J. Christian Nemeth

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J. Christian (Chris) Nemeth provides legal counsel on complex commercial litigation and government investigations, including ERISA matters, financial and banking cases, business torts and breach of contract actions. Chris is the Co-Chair of the Firm’s ERISA Litigation group and works closely with the Firm’s Employee Benefits department on all types of Litigation matters, Department of Labor investigations and similar issues. Read Chris Nemeth's full bio.

A Light in the Dark: Seventh Circuit Helps Clarify New Pleading Standards for 401(k) Fee Cases


By , and on Sep 29, 2022
Posted In Benefit Controversies, Employee Benefits, Executive Compensation, Fiduciary and Investment Issues, Retirement Plans

A recent US Court of Appeals for the Seventh Circuit case supplies answers to many questions left open in 401(k) fee litigation cases after the US Supreme Court’s ruling earlier this year in Hughes v. Northwestern University. Specifically, to survive a motion to dismiss in the Seventh Circuit, the recent ruling in Albert v. Oshkosh...

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ESOP Litigation: Latest Trends and Questions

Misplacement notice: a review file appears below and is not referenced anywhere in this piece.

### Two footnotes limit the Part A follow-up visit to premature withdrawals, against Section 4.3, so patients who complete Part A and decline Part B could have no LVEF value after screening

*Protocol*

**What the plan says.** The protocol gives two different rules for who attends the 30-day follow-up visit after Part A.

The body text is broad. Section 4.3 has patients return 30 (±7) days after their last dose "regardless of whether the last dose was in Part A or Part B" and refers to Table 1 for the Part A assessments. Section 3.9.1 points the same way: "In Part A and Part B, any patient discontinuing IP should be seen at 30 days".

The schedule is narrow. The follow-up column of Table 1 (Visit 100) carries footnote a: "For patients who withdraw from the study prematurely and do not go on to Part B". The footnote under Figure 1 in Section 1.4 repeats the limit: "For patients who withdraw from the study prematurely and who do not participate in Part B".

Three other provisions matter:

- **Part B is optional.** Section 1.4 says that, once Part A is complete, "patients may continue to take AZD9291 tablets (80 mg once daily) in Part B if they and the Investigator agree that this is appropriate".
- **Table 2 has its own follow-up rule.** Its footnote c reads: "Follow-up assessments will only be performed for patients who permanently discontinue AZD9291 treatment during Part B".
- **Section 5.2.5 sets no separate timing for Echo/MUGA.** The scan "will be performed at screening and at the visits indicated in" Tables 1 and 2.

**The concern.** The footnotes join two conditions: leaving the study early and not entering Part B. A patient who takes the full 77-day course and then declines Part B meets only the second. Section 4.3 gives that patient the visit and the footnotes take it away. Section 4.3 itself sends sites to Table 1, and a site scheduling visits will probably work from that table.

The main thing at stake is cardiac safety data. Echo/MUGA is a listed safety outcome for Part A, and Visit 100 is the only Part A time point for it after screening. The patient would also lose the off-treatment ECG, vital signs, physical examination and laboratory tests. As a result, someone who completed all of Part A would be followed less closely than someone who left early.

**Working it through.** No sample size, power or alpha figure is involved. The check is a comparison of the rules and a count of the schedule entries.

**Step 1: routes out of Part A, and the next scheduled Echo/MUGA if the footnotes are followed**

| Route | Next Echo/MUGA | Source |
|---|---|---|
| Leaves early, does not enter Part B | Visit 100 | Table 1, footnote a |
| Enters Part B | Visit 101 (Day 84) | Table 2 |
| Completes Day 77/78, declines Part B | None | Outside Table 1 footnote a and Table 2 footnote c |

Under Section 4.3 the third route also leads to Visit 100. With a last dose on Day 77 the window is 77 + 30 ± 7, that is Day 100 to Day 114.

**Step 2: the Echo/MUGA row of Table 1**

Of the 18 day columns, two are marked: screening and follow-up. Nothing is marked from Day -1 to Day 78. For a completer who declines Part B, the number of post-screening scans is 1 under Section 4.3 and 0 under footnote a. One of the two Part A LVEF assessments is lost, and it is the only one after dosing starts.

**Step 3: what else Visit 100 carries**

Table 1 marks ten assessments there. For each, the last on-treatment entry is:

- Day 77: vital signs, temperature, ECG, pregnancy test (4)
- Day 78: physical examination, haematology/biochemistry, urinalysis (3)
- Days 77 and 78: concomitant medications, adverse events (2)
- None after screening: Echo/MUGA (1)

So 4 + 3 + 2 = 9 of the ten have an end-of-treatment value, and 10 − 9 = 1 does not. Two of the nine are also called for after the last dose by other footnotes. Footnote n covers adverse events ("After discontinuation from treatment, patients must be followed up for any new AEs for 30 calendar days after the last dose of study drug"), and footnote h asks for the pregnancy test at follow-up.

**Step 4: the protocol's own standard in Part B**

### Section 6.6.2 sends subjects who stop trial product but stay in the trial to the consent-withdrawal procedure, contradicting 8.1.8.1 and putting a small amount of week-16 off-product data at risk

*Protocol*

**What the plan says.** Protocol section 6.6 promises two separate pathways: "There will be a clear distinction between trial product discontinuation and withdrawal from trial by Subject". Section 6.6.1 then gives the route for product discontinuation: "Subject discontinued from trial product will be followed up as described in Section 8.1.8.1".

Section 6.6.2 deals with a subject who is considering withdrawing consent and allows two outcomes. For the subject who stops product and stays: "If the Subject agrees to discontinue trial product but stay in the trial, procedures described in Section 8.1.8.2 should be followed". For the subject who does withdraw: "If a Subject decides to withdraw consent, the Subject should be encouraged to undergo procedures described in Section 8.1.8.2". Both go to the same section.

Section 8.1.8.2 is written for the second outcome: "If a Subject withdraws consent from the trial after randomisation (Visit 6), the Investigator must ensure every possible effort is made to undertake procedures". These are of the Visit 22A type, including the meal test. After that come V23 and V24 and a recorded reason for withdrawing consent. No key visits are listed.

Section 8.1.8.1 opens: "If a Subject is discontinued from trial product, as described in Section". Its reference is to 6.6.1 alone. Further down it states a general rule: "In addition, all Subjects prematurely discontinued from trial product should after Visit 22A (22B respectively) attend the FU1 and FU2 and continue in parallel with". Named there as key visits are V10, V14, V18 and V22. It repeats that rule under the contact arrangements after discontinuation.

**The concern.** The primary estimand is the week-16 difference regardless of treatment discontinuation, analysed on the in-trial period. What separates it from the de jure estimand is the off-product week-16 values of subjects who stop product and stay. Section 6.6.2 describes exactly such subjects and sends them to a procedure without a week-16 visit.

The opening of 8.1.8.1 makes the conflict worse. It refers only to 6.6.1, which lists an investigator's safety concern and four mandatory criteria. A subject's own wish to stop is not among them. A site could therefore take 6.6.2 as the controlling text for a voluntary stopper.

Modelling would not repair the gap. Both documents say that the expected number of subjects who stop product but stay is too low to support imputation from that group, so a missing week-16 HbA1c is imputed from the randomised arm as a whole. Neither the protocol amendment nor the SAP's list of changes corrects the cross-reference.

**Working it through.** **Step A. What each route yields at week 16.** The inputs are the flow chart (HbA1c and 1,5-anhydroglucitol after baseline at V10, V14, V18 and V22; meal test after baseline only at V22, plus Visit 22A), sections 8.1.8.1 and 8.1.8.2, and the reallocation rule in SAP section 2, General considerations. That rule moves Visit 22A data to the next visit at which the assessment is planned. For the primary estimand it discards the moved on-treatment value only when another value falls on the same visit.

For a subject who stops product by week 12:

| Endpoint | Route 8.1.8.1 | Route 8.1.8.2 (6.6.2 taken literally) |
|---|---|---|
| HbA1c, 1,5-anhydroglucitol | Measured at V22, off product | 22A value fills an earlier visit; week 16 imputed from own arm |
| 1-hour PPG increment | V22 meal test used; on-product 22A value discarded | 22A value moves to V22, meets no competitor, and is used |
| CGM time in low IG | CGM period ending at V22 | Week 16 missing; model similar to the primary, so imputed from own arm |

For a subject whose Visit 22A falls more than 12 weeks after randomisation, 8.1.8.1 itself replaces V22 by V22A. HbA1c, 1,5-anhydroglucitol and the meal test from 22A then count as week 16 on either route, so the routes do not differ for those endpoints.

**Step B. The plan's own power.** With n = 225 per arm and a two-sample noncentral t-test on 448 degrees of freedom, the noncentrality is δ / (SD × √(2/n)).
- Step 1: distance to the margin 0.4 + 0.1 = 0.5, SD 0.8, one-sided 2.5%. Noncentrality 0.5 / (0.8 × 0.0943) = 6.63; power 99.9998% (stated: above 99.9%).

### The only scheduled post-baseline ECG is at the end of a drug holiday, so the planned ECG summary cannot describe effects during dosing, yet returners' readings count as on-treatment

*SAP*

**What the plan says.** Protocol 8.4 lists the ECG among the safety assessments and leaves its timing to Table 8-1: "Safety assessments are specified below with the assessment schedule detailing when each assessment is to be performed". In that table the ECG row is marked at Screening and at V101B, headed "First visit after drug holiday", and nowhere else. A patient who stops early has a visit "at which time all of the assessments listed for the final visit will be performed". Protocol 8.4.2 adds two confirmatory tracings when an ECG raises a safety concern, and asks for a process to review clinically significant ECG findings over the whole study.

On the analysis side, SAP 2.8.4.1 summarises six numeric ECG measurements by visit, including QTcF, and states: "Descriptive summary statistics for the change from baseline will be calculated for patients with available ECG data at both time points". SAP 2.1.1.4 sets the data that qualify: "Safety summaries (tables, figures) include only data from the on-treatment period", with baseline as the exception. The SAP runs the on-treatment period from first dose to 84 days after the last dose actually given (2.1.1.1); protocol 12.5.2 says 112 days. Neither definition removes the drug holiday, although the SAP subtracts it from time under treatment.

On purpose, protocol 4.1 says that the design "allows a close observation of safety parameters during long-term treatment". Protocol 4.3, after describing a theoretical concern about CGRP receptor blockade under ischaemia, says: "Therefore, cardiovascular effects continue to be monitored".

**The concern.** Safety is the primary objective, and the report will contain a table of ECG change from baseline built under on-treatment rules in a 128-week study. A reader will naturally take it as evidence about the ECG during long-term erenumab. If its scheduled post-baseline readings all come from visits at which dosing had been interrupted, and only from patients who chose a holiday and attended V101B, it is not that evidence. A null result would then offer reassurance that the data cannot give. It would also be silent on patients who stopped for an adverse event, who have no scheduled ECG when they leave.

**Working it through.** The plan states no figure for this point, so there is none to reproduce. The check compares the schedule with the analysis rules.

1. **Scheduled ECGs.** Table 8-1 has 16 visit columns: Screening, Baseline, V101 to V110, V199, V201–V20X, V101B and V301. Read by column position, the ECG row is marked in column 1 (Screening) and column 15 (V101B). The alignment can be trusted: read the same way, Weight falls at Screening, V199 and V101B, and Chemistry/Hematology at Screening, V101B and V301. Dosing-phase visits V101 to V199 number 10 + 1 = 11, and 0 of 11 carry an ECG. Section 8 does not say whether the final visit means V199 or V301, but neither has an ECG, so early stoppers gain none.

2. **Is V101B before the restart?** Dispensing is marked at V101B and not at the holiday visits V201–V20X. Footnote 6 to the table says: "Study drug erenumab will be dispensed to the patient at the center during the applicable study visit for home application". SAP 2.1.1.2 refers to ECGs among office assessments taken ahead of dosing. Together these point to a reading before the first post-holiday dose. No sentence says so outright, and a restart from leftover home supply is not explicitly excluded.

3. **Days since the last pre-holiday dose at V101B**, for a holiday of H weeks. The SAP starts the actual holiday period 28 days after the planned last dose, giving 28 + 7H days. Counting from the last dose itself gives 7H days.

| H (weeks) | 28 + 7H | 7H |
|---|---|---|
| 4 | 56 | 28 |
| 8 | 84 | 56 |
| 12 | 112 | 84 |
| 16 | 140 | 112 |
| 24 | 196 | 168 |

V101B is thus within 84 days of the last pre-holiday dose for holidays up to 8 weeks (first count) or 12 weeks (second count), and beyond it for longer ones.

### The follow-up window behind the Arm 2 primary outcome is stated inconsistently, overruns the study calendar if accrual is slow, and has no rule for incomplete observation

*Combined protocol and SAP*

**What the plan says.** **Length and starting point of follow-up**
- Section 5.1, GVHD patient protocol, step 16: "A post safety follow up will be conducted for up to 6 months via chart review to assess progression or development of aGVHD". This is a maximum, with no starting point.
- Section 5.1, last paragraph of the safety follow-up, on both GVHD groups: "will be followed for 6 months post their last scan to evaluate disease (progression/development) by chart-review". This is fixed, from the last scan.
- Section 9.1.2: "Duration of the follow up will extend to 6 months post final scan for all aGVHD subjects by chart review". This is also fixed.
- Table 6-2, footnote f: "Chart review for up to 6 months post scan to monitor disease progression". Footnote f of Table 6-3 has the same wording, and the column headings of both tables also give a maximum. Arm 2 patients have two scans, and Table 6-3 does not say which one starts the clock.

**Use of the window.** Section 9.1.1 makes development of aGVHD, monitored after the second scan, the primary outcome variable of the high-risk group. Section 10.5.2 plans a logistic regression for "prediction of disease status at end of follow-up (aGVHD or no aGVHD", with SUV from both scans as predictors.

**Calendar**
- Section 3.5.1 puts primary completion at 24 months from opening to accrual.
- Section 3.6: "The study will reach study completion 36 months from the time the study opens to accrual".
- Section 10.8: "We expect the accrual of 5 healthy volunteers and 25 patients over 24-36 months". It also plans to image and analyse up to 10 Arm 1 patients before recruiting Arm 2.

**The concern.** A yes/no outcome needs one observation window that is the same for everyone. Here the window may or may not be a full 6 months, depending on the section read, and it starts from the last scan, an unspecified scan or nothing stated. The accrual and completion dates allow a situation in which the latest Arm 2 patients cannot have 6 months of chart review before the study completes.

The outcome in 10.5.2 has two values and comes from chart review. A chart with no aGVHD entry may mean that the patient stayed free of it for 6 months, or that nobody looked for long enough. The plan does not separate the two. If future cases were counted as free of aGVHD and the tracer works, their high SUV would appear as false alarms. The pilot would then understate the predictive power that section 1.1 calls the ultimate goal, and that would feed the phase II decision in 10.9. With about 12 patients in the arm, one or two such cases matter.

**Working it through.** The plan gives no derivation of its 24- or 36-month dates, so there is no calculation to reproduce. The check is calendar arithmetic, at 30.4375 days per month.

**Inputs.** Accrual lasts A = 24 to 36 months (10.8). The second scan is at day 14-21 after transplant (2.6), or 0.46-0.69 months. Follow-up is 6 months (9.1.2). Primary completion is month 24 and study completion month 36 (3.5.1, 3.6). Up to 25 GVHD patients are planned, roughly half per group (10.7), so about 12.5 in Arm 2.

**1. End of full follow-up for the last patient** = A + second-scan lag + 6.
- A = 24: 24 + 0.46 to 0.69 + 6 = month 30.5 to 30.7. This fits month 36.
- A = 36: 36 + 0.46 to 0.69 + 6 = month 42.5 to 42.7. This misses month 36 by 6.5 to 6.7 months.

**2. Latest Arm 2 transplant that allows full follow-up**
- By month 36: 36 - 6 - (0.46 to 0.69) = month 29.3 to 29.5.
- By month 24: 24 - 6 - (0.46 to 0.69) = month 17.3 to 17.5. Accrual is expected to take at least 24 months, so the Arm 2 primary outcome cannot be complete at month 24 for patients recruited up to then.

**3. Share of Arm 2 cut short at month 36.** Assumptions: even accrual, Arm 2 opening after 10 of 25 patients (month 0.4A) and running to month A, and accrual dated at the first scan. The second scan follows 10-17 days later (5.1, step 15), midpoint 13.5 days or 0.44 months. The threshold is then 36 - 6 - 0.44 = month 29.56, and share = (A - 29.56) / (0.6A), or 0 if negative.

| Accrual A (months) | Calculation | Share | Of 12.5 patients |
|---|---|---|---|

By on Jul 6, 2022
Posted In Employee Benefits, Employee Stock Ownership Plans (ESOPs), Fiduciary and Investment Issues, Retirement Plans

On May 6, 2022, McDermott Partner Chris Nemeth delivered a presentation during the 2022 TEA National Conference titled “ESOP Litigation: Latest Trends and Open Questions.” His presentation focused on recent significant employee stock ownership plan (ESOP) court decisions and emerging litigation trends in the ESOP industry. Chris and his co-presenter touched on the enforceability of...

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Internal Trustee Fiduciary Liability


By on Jan 12, 2022
Posted In Employee Benefits, Employee Stock Ownership Plans (ESOPs), Fiduciary and Investment Issues, Privacy and Data Security, Retirement Plans

What are an employee stock ownership plan’s (ESOP) internal trustee’s fiduciary duties? What are some of the most common liability areas for trustees? And how can trustees prevent common liability pitfalls? In this presentation, McDermott Partner J. Christian Nemeth offers insight into fiduciary duties, standards and best practices. Access the slides.

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Illinois Federal Court Dismisses ERISA Claims Against 401(k) Fiduciaries


By and on Aug 5, 2020
Posted In Benefit Controversies, Fiduciary and Investment Issues, Retirement Plans

The Employee Retirement Income Security Act of 1974 (ERISA) requires plan fiduciaries to act prudently and loyally when making decisions about the plan. In Martin v. CareerBuilder, LLC, a federal district court held that the complaint’s allegations about expensive recordkeeping costs and imprudent investment options failed to give rise to an inference that the defendants...

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The Biggest Benefits Rulings of 2020: Midyear Report


By on Jul 29, 2020
Posted In Benefit Controversies, Employee Benefits, Health and Welfare Plans, Retirement Plans